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April 13, 2008, 8:41 PM CT

Targeted therapy combination for liver cancer

Targeted therapy combination for liver cancer
Scientists at the University of Pennsylvania School of Medicine and Abramson Cancer Center reported today at the annual meeting of the American Association for Cancer Research that combining two targeted therapies overcomes therapy resistance in liver cancer cell lines. The team is currently designing a trial to test the combination in patients.

Liver cancer is resistant to a number of chemotherapies and to cell-death inducing agents. Last year, however, the U.S. Food and Drug Administration approved sorafenib (Nexavar) as a therapy for liver cancer after a clinical trial showed that the targeted agent prolonged survival in some patients.

Unfortunately not all patients respond to sorafenib and the drug does not cure the disease.

Therefore, Wafik El-Deiry, MD, PhD, Professor of Medicine, Genetics, and Pharmacology, and co-Program Leader of Radiation Biology in the Abramson Cancer Center, and his colleagues have tested other targeted agents in combination with sorafenib.

They observed that treating liver cancer cells with sorafenib and an antibody or the natural ligand that stimulates programmed cell death via the TRAIL pathway, dramatically increases the rate of cell death.

Sorafenib by itself causes a little cell death, but not that much, Dr. El-Deiry said. Now you combine sorafenib and TRAIL, and all of the sudden you get massive cell death. It is a real synergistic interaction. It is very profound killing.........

Posted by: Janet      Read more         Source


April 10, 2008, 9:17 PM CT

Developing targeted chemotherapy

Developing targeted chemotherapy
Scientists from the University of Pennsylvania School of Medicine and his colleagues discovered that the Notch signaling pathway, which determines the development of a number of cell types, and is also implicated in some cancers, is not universally essential for the maintenance of stem cells. The findings appear this week in Cell Stem Cell, and indicate that inhibitors of Notch may not affect bone marrow stem cells.

Notch is one of a select set of proteins that influence the development of a wide variety of types of cells. Previous work has shown that increases in signals generated by Notch are important in certain human tumors, especially some kinds of childhood leukemia, making Notch an attractive target for new cancer therapies. However, it has also been suggested that Notch is needed to maintain the stem cells in the bone marrow from which normal blood cells are formed, raising the concern that Notch inhibitors might destroy the normal bone marrow. This potential risk raised important questions about treating leukemia patients with Notch inhibitors, notes senior author Warren Pear, MD, PhD, Associate Professor of Pathology and Laboratory Medicine and the Abramson Family Cancer Research Institute.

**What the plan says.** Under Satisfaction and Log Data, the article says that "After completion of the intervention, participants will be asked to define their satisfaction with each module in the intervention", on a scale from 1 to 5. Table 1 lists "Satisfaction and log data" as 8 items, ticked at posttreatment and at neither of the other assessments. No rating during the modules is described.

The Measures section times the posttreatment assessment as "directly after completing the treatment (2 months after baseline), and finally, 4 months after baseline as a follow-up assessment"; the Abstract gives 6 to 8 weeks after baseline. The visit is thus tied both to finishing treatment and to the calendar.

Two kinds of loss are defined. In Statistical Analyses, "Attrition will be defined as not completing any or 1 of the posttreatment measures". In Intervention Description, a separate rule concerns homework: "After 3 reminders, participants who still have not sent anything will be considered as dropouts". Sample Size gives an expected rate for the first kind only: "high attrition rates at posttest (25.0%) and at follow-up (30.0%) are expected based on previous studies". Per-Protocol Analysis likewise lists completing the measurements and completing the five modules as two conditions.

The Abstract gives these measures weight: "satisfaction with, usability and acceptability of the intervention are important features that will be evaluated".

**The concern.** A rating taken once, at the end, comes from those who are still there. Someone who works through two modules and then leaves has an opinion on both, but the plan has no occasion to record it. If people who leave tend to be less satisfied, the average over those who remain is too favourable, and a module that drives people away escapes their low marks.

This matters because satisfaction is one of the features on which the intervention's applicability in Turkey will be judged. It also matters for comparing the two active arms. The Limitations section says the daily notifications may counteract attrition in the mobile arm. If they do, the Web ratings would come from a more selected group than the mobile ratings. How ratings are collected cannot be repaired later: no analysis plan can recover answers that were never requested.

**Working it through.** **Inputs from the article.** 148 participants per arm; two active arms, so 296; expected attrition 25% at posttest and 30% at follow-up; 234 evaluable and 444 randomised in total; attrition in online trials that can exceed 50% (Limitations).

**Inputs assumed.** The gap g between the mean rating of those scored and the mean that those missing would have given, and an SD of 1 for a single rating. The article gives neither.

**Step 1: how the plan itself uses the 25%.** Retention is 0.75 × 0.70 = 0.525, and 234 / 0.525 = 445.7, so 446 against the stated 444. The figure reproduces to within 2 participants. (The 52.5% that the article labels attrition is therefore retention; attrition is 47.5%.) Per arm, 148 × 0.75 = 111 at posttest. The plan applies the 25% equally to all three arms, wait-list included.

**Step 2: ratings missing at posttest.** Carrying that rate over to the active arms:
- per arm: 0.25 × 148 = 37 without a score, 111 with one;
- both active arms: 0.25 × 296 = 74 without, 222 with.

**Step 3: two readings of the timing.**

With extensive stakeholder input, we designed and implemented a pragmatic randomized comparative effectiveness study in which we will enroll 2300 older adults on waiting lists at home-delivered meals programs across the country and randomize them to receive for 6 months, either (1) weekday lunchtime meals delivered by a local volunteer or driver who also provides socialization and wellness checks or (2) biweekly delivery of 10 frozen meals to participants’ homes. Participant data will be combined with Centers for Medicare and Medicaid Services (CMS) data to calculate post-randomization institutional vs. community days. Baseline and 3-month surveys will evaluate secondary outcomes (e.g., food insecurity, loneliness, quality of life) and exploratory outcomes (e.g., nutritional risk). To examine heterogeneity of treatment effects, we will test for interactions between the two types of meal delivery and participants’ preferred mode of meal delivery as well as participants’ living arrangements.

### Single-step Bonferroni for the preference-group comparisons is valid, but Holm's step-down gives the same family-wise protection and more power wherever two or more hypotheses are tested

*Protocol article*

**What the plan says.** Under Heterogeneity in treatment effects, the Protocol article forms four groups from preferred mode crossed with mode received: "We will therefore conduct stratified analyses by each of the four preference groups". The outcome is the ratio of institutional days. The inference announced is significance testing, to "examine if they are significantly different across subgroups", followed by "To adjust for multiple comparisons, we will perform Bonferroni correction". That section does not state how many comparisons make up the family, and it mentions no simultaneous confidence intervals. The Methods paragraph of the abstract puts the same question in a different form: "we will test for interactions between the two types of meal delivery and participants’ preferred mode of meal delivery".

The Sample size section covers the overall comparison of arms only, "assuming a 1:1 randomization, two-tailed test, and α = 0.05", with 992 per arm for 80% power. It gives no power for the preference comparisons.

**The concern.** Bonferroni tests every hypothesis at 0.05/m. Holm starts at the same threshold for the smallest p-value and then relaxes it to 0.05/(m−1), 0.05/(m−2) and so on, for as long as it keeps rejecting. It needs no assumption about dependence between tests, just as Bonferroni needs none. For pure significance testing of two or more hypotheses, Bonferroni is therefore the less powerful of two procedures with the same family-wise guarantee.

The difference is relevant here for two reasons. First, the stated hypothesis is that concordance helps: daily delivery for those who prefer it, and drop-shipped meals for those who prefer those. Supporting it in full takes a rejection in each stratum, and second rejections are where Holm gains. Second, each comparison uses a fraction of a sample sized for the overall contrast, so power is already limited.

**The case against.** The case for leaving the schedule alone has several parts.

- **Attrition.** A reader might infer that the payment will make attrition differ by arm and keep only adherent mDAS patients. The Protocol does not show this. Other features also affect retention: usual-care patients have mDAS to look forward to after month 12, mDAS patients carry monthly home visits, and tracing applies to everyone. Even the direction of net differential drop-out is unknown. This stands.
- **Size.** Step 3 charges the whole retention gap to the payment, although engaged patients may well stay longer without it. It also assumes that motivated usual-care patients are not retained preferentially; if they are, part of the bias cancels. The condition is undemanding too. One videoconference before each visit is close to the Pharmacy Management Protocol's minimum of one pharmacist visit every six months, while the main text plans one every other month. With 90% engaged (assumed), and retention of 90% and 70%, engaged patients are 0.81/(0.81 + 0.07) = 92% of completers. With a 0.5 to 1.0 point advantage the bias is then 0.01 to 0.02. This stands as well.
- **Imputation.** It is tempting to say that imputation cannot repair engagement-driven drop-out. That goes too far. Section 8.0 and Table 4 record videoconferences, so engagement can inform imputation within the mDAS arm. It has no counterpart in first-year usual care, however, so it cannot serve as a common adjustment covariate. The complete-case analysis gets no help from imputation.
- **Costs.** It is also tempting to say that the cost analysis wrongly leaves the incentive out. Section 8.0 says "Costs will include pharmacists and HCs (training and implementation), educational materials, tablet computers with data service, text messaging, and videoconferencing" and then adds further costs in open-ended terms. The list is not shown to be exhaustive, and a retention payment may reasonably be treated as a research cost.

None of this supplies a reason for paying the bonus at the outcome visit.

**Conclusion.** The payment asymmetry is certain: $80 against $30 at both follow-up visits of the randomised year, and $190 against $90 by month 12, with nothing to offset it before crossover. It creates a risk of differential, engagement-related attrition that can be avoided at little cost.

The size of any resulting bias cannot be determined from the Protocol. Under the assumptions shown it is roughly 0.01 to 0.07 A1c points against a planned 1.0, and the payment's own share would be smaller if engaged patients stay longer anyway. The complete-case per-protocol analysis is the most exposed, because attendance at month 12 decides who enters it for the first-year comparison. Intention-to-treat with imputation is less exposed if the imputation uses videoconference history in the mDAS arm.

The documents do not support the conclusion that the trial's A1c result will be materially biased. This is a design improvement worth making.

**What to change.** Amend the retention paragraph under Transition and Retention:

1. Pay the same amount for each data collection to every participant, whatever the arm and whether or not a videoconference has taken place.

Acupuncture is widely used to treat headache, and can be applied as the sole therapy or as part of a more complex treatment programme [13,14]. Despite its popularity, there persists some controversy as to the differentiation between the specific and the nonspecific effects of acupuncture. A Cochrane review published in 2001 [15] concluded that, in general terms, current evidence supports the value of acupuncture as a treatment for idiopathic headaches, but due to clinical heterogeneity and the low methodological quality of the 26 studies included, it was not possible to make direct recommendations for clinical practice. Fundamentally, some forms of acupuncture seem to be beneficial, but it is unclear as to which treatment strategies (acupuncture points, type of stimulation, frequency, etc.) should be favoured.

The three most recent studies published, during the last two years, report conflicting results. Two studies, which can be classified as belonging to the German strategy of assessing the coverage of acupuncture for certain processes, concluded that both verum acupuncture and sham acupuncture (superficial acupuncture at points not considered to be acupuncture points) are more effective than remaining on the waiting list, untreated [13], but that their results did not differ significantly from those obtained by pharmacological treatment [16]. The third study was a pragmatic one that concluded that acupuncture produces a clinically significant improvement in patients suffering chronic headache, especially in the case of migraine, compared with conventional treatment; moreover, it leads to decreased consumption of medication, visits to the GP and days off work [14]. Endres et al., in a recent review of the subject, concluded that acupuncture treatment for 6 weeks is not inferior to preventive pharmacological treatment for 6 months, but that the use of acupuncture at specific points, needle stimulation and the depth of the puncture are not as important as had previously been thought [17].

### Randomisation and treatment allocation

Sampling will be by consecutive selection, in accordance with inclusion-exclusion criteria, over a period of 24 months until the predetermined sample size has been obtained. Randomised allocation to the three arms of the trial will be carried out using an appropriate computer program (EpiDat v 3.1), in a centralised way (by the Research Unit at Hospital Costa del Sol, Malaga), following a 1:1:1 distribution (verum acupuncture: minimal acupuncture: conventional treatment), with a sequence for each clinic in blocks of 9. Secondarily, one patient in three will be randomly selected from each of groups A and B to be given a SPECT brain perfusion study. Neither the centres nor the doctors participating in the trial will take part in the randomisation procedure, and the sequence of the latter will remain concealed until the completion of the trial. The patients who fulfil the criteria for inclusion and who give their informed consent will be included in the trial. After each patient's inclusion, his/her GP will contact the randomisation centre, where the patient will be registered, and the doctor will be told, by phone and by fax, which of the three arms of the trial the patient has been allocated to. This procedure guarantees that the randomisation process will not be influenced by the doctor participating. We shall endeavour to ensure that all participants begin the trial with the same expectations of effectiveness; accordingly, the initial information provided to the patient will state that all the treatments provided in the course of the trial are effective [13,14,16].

Prior work from the Pear lab and others has shown that Notch signals are mandatory for the proper development of lymphocytes. More importantly in terms of human disease, work done together with co-author Jon Asters lab at Harvard over the last decade has shown that abnormal increases in Notch signaling cause T-cell acute lymphoblastic leukemias, which make up about 15-20 percent of childhood leukemias. Growth of these leukemias can be stopped in the laboratory by new kinds of Notch pathway inhibitors.........

Posted by: Janet      Read more         Source


April 10, 2008, 9:10 PM CT

The good and bad side of anti-cancer compounds

The good and bad side of anti-cancer compounds
Compounds known as HDAC inhibitors exhibit cancer-killing activities in cultured cells. While they are currently being tested as anti-cancer agents in clinical trials, just how they execute their effects is unclear.

In a pair of recent papers, Vanderbilt-Ingram Cancer Center researchers provide a potential mechanism by which HDAC inhibitors specifically damage cancer cells and offer clues about possible adverse effects of these compounds findings with important implications for their clinical use as cancer therapies.

Scott Hiebert, Ph.D., professor of Biochemistry and Medicine, and his colleagues initially set out to study how chromosomal translocations which happen when chromosomes break and rejoin, creating new genes at the breakpoints cause acute leukemias.

He previously had observed that a chromosomal translocation common in acute myeloid leukemias led to the formation of a new protein, a mutant transcription factor, that actively turned genes off. Enzymes known as histone deacetylases (HDACs) helped the mutant protein turn genes off by stabilizing the tightly coiled structure of DNA in chromosomes, making it inaccessible to proteins that transcribe DNA.

We thought that if we could inhibit these HDACs, we could turn the genes back on and cure leukemia, Hiebert explained.........

Posted by: Janet      Read more         Source


April 3, 2008, 10:00 PM CT

Breast cancer risk lingered years after HRT

Breast cancer risk lingered years after HRT
A follow-up study of postmenopausal women who took the combination of estrogen and progestin for more than five years as part of the landmark Women's Health Initiative shows that the women continued to face an increased risk for breast cancer nearly three years after they quit taking the hormones.

The new study also shows that while some of the other health risks and benefits diminished after the women had stopped taking the estrogen-progestin combination, the overall health risk was 12 percent higher at the end of eight years (with women on the pills for an average of 5.6 years and then off for 2.4 years) compared with those who took placebos. This was largely due to the high risks of breast cancer, strokes and serious blood clots during the original trial while the women took the hormones.